As of February 2022, 390 million cases of COVID-19, with 5.7 million COVID-19 related deaths, have been reported worldwide (1). Large clinical trials have shown that COVID-19 mRNA vaccines were sufficiently safe and effective in preventing COVID-19 (2). Besides the common adverse events following COVID-19 mRNA vaccination, including injection site reactions, fever, fatigue, headaches, and muscle pain (2), rare but severe adverse reactions such as anaphylaxis and myocarditis have been reported (35).

Antineutrophil cytoplasmic antibody (ANCA)-associated vasculitis (AAV) is a group of multisystem autoimmune diseases. It is characterized by production of ANCAs, directed either at proteinase 3 (PR3) or myeloperoxidase (MPO), and small to medium vessel inflammation (6). Rituximab is used as maintenance therapy for AAV and typically administered every 6 months (7). However, it is recommended that patients should wait for COVID-19 vaccination until six months elapse after the last rituximab administration (8). Several cases describing the temporal association between COVID-19 vaccination, and new-onset or relapse of AAV have already been reported (914). Herein, we report the first case of renal-limited vasculitis in remission using every 6-month rituximab administration that relapsed with pulmonary hemorrhage, but not glomerulonephritis, following the first dose of Pfizer-BioNTech COVID-19 vaccination.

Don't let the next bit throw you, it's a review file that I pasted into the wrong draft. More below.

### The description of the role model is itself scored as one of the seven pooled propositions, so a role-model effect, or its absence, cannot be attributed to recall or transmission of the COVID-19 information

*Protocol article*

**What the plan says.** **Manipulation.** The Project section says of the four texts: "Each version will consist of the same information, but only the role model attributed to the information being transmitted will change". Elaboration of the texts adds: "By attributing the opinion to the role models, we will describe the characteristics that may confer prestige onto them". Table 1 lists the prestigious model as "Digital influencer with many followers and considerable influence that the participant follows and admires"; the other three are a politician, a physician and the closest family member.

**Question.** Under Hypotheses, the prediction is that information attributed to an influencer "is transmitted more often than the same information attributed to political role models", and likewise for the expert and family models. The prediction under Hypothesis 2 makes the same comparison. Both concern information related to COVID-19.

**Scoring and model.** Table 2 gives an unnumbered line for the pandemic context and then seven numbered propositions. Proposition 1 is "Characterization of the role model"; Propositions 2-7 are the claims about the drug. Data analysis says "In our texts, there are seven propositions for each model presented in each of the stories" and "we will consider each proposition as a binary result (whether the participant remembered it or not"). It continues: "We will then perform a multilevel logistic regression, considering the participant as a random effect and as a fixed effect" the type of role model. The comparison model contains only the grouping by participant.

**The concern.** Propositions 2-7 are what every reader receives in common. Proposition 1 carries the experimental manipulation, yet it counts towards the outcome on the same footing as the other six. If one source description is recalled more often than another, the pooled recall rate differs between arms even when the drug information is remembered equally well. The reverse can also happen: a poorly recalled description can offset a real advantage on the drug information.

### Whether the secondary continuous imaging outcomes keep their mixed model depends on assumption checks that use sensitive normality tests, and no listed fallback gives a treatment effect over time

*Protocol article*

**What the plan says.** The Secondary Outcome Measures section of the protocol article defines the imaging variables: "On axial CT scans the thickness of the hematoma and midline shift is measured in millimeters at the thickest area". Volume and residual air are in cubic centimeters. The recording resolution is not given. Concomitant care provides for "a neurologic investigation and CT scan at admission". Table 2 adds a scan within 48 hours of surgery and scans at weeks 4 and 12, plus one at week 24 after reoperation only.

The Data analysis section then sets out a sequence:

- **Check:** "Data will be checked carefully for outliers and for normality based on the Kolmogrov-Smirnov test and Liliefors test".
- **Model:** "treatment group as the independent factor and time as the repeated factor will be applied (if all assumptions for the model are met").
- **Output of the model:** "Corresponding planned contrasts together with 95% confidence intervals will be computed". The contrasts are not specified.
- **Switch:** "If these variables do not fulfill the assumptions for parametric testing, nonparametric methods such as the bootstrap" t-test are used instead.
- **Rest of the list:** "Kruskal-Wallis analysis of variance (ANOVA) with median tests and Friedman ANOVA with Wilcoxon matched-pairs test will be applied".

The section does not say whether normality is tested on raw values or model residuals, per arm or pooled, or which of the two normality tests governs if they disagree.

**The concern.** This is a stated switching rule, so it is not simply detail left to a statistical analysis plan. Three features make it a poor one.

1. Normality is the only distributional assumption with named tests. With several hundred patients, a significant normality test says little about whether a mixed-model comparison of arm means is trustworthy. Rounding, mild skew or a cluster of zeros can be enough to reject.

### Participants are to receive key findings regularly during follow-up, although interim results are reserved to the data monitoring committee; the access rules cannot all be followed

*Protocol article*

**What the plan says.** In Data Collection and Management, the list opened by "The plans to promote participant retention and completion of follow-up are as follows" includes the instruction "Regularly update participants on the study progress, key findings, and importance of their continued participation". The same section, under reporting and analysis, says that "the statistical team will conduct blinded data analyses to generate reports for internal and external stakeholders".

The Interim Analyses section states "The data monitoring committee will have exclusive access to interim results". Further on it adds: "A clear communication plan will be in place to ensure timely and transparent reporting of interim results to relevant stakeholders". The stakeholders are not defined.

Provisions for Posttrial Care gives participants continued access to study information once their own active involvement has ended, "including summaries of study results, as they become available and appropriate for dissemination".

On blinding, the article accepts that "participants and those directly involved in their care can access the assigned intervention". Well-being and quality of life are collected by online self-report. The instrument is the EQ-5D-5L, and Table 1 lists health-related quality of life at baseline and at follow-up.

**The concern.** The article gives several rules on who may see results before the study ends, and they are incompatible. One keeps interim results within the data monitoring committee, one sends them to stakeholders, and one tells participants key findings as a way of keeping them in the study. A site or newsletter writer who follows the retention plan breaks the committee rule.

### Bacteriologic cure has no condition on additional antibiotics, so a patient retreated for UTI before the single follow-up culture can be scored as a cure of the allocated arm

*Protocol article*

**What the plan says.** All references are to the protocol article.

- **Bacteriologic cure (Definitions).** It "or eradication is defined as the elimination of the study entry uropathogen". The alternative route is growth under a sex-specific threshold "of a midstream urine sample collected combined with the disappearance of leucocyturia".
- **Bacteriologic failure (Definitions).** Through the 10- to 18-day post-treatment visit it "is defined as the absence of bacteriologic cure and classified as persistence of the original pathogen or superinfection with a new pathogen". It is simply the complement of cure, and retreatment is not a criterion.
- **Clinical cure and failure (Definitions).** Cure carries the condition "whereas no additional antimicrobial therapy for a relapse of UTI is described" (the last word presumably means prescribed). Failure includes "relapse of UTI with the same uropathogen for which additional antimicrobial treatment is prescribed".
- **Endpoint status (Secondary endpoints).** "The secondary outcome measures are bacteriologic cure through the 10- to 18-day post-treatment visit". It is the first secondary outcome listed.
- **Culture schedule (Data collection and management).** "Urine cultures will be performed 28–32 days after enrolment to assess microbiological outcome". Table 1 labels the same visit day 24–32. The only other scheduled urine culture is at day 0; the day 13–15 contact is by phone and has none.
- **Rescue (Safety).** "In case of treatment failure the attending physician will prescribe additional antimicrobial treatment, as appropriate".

Case Description